Clearly, the model is broken. As the Electronic Frontier Foundation puts it: "Patents may have been created to help encourage innovation, but instead they regularly hinder it." Some critics, like Internet billionaire Mark Cuban, say the best way to fix the system is to just get rid of software patents altogether.
Well, that's pretty much what New Zealand just did.
Of course, it's a little more complicated than simply banning every single software patent that already exists. But the new bill essentially says software itself isn't an invention in the traditional sense--and thus cannot be patented. Previously awarded patents will still stand.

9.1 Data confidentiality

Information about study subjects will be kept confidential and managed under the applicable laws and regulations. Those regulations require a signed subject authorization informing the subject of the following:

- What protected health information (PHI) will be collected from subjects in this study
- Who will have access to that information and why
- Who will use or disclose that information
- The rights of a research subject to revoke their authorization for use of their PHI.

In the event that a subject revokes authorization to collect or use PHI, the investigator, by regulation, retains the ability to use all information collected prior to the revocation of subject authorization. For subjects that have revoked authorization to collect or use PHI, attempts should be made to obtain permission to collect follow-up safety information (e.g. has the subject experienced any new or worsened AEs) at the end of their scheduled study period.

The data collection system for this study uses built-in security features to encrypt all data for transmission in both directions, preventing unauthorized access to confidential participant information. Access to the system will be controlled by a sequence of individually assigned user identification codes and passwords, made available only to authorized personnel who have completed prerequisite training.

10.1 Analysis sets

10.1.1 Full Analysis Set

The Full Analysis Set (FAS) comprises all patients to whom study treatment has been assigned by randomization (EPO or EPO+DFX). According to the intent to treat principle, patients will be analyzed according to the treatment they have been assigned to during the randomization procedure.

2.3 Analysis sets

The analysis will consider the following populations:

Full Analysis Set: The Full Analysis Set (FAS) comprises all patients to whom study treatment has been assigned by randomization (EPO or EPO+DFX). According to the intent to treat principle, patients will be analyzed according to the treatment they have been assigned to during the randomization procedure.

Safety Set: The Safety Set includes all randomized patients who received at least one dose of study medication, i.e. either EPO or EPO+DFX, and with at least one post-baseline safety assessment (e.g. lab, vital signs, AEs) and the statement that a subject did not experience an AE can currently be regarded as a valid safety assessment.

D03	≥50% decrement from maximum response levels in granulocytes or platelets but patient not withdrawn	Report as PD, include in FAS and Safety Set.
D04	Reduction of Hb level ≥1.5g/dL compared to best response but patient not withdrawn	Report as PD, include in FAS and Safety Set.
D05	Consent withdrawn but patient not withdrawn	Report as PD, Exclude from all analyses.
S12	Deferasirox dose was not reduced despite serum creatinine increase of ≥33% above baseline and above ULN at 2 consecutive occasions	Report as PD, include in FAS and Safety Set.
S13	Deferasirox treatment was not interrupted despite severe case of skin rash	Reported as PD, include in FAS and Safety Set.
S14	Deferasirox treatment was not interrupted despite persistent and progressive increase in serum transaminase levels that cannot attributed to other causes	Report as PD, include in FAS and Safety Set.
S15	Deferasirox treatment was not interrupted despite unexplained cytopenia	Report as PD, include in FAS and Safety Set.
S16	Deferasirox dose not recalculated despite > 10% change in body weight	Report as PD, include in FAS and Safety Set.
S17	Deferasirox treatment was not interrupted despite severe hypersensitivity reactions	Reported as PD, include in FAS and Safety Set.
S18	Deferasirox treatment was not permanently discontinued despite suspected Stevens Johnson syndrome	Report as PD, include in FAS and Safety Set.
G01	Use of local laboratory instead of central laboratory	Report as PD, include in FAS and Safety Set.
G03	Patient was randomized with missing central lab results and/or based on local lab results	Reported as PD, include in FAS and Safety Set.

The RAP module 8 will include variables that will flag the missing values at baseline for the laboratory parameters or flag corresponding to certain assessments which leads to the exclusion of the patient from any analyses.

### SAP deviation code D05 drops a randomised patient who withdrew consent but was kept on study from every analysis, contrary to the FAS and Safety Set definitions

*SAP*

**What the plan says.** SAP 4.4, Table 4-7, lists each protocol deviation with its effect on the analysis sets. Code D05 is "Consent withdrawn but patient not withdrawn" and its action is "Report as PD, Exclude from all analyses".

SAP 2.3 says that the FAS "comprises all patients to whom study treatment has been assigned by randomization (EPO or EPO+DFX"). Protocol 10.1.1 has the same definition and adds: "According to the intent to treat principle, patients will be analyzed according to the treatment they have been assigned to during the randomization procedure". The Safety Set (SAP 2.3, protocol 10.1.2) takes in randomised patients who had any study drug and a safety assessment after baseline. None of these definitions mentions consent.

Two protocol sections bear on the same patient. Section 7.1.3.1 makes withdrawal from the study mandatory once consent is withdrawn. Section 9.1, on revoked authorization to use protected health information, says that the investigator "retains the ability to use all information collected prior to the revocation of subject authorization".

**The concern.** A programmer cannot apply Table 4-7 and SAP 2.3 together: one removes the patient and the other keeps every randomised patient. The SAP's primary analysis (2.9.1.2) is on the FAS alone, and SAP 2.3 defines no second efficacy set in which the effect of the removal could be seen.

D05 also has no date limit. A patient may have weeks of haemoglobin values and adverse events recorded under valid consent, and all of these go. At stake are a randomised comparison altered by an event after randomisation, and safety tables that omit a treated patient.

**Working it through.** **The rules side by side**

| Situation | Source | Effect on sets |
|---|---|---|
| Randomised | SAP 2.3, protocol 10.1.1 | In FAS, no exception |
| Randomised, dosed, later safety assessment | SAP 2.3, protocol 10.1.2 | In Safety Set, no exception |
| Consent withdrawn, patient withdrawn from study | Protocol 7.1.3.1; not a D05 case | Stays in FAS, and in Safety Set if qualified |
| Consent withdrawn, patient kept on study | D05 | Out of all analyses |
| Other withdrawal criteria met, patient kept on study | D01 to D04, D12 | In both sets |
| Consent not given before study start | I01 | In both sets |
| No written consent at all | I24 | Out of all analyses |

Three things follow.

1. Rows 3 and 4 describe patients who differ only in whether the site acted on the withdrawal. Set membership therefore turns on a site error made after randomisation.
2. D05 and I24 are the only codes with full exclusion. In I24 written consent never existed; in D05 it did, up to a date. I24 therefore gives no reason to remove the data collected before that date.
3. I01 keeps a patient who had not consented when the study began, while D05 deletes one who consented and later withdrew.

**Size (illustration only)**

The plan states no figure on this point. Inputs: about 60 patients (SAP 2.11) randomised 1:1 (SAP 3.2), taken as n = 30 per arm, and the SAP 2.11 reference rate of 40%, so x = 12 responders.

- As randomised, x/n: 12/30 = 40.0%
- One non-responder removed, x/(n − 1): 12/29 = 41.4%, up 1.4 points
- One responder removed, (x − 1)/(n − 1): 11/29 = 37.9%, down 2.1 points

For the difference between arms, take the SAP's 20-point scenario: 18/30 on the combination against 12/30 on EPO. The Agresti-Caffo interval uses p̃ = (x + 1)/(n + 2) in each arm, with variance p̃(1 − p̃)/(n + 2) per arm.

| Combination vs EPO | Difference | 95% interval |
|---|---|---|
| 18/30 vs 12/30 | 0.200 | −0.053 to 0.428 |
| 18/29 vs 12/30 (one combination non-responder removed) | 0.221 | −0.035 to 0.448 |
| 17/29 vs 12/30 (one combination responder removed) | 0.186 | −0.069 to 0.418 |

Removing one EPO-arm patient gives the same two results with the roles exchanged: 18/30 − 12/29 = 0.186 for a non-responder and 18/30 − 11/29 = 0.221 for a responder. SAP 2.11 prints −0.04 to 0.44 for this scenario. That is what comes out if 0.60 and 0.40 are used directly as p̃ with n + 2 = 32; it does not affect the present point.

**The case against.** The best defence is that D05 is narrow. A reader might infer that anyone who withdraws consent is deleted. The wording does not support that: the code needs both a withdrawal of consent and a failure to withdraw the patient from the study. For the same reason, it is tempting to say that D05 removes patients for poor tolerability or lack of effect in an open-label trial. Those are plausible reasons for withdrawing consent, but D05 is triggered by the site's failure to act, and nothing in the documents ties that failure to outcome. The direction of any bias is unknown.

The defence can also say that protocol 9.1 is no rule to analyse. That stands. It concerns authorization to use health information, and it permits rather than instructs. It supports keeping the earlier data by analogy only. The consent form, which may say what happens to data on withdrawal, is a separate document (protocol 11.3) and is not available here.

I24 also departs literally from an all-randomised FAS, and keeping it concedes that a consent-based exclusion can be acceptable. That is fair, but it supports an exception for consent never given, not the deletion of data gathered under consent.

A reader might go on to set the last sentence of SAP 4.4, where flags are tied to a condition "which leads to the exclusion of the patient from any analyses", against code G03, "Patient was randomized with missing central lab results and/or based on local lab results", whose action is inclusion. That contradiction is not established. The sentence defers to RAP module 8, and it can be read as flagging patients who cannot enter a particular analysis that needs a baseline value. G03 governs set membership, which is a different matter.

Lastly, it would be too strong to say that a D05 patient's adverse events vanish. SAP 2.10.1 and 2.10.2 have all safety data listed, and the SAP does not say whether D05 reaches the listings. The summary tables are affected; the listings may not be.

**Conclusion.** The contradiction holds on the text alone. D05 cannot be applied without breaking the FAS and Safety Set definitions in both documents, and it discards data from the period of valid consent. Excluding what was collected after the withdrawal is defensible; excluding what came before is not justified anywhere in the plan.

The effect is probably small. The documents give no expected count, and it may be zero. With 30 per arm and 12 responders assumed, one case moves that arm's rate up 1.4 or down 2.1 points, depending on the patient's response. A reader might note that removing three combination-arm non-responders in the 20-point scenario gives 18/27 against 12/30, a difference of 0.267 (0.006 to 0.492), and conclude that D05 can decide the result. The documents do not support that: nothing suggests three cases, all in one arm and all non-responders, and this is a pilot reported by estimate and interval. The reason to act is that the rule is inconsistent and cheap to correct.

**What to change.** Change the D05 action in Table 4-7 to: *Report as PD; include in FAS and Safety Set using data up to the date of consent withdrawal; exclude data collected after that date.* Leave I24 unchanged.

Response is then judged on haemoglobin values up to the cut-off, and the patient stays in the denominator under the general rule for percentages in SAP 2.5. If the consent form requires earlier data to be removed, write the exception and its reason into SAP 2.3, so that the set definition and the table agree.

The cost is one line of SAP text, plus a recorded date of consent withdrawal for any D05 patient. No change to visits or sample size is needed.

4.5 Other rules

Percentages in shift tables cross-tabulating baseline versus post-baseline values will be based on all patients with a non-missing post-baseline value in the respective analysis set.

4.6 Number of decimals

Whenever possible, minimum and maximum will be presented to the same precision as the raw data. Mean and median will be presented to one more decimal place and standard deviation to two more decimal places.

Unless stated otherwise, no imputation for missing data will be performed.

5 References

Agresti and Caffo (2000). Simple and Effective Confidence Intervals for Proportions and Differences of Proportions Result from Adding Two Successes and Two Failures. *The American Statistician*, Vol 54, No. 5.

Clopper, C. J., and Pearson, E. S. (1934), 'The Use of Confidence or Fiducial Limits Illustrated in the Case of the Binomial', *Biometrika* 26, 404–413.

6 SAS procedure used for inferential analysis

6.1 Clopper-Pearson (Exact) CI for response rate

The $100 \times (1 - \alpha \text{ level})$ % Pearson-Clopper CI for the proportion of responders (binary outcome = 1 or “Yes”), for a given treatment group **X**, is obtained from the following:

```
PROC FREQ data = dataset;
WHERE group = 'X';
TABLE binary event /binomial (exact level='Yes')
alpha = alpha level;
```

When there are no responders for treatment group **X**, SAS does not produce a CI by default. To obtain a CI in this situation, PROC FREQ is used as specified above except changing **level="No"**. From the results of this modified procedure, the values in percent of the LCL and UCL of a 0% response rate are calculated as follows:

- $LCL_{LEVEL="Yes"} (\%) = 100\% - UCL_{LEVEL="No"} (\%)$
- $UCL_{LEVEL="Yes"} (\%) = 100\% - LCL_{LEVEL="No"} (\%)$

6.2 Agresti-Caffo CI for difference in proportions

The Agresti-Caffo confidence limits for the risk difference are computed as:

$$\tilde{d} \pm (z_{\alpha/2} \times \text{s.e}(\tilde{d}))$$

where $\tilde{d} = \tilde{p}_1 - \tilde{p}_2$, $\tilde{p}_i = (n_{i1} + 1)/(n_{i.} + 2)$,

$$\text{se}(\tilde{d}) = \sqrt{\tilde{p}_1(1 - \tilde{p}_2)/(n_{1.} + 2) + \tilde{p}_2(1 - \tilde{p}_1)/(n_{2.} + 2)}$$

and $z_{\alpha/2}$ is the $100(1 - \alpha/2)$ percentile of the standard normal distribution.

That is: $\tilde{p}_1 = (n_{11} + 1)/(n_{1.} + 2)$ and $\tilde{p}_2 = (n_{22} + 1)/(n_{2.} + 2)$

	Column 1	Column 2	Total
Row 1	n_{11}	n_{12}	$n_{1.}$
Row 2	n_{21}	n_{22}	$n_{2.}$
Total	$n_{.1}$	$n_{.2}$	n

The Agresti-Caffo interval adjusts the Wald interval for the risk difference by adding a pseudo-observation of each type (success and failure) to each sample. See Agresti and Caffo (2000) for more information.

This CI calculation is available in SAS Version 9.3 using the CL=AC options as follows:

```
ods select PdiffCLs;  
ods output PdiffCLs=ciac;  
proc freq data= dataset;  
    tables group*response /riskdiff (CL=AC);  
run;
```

"By clarifying the definition of what can be patented, we are giving New Zealand businesses more flexibility to adapt and improve existing inventions, while continuing to protect genuine innovations," New Zealand's Commerce Minister Craig Foss said.
"This is a welcome trend," Adi Kamdar of the EFF wrote recently. "Though there have been many proposals to limit the harmful effects of patent trolls in the United States, the discussion has stayed away from addressing a larger, root issue: the flood of software patents. While many in the U.S. are bogged down in discussions of demarcation between what is software and what is not, the rest of the world is taking bold action."